The Chinese mitten crab is native to East Asia but has been introduced to North America and Europe over the last 200 years. They were first recorded in the UK in 1935 in the Thames estuary and have gradually spread around the south of England, mainly being moved from site to site in the ballast water of ships. This species has been reported a handful of times in Norfolk, around the wash, along the north Norfolk coast and once in great Yarmouth.
Adult crabs can be easily identified with their large size and the dark mitten like growths that they develop on their claws. They have a complex reproductive cycle where they need both fresh and salt water so successfully breed. Young crabs migrate into fresh water to grow and become sexually mature. This first migration occurs in the spring and the crabs remain in freshwater for 3 to 5 years. Then, in the autumn the adult crabs migrate back to salt water to release their eggs. Some of these adults then die but others will head back to freshwater with the young in the springtime and will breed for multiple years. It is during these spring and autumn migrations that the crabs are most noticeable as they gather around sluice gates and natural river barriers waiting for the opportunity to pass.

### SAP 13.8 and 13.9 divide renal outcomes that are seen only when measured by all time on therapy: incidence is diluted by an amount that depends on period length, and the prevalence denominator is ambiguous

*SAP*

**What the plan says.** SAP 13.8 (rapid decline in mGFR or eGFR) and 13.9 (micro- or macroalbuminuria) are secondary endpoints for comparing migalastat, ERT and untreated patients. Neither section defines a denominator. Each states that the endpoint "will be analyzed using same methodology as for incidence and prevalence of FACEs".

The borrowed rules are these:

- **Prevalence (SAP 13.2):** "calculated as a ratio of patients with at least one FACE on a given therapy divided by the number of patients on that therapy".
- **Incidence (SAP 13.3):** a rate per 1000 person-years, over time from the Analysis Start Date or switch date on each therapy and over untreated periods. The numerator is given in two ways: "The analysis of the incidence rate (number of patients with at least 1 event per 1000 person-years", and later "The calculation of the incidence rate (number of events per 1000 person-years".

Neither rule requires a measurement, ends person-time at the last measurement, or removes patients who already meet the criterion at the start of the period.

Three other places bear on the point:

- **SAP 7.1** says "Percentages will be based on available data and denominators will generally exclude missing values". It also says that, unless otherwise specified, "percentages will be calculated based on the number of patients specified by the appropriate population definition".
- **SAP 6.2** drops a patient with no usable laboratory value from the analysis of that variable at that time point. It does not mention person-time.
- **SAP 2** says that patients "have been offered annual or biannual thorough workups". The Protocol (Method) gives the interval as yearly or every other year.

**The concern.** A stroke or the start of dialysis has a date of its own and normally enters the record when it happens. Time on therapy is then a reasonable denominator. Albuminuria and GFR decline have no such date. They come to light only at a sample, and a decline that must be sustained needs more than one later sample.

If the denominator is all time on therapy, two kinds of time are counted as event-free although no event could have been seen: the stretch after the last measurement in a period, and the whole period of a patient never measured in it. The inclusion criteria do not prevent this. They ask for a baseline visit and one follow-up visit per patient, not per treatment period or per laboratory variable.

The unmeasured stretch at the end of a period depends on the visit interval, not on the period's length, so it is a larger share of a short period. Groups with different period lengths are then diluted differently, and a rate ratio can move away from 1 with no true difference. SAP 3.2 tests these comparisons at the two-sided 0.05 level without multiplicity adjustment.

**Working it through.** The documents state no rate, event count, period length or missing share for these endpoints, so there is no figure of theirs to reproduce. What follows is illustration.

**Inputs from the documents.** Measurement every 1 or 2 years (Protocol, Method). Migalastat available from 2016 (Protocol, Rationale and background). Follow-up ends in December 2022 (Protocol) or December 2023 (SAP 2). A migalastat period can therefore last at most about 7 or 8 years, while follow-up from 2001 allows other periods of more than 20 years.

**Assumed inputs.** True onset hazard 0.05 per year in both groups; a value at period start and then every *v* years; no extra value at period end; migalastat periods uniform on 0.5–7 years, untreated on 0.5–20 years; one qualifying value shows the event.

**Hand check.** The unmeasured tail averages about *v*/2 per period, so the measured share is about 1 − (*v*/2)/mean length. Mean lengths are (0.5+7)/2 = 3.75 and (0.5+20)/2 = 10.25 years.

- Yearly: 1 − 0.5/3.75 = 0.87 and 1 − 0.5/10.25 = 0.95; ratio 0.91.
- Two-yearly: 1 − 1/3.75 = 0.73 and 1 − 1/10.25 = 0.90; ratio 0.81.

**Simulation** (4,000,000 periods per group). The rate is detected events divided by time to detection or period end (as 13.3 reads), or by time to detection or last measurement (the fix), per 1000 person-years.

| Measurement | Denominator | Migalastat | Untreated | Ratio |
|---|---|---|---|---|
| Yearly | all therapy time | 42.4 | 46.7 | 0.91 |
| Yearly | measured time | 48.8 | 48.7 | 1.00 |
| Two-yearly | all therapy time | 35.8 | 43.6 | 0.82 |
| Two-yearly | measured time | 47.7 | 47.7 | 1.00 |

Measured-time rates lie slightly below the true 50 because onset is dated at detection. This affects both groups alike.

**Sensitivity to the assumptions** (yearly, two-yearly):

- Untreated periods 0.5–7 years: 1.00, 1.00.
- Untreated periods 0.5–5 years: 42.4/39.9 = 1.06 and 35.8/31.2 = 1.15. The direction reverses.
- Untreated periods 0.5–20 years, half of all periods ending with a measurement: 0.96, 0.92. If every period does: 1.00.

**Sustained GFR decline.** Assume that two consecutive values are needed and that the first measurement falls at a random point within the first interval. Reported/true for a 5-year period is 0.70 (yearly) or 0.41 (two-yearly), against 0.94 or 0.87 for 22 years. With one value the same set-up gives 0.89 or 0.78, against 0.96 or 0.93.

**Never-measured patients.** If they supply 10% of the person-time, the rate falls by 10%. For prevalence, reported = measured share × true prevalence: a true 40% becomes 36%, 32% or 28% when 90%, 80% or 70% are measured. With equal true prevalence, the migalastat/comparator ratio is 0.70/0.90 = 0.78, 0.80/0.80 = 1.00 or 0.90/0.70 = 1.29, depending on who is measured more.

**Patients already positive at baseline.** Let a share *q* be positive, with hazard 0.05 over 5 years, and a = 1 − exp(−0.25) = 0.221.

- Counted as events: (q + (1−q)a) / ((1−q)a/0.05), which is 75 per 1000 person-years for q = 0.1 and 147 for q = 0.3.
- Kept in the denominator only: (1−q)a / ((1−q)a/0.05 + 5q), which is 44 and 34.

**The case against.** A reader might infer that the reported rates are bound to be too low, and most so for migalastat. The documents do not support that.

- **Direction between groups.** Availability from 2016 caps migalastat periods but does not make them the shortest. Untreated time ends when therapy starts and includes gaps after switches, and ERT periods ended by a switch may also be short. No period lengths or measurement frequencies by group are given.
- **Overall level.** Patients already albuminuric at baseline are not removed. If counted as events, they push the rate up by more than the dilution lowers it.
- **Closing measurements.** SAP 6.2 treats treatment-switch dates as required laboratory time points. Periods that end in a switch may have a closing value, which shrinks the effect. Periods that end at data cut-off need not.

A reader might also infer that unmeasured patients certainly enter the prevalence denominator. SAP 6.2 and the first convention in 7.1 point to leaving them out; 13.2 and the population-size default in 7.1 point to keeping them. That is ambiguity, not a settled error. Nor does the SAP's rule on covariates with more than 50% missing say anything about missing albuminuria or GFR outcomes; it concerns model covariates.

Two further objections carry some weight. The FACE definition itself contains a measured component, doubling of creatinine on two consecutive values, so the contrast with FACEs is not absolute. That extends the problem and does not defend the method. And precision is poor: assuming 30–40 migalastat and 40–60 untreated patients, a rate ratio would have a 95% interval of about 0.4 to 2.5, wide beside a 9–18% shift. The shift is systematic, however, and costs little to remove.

This species could pose a real threat to Norfolks biodiversity as they can form dense burrowing colonies in riverbanks. This can cause erosion, the silting up of water ways and the crabs themselves prey upon native fish, crustaceans, and invertebrates.
Native to: East Asia
Habitat: Freshwater streams and rivers, annual migration to brackish and saltwater.
Unfortunately there is currently no successful method for eradicating Chinese Mitten Crabs once they have became established in an area. As such, the best way to slow or prevent their colonisation across Norfolk is to know where the edge of their range is and stop them from spreading further. If you see a Chinese Mitten Crab, you can report your sighting by sending it directly to us at Norfolk Non-Native Species Initiative at NNNSI@norfolk.gov.uk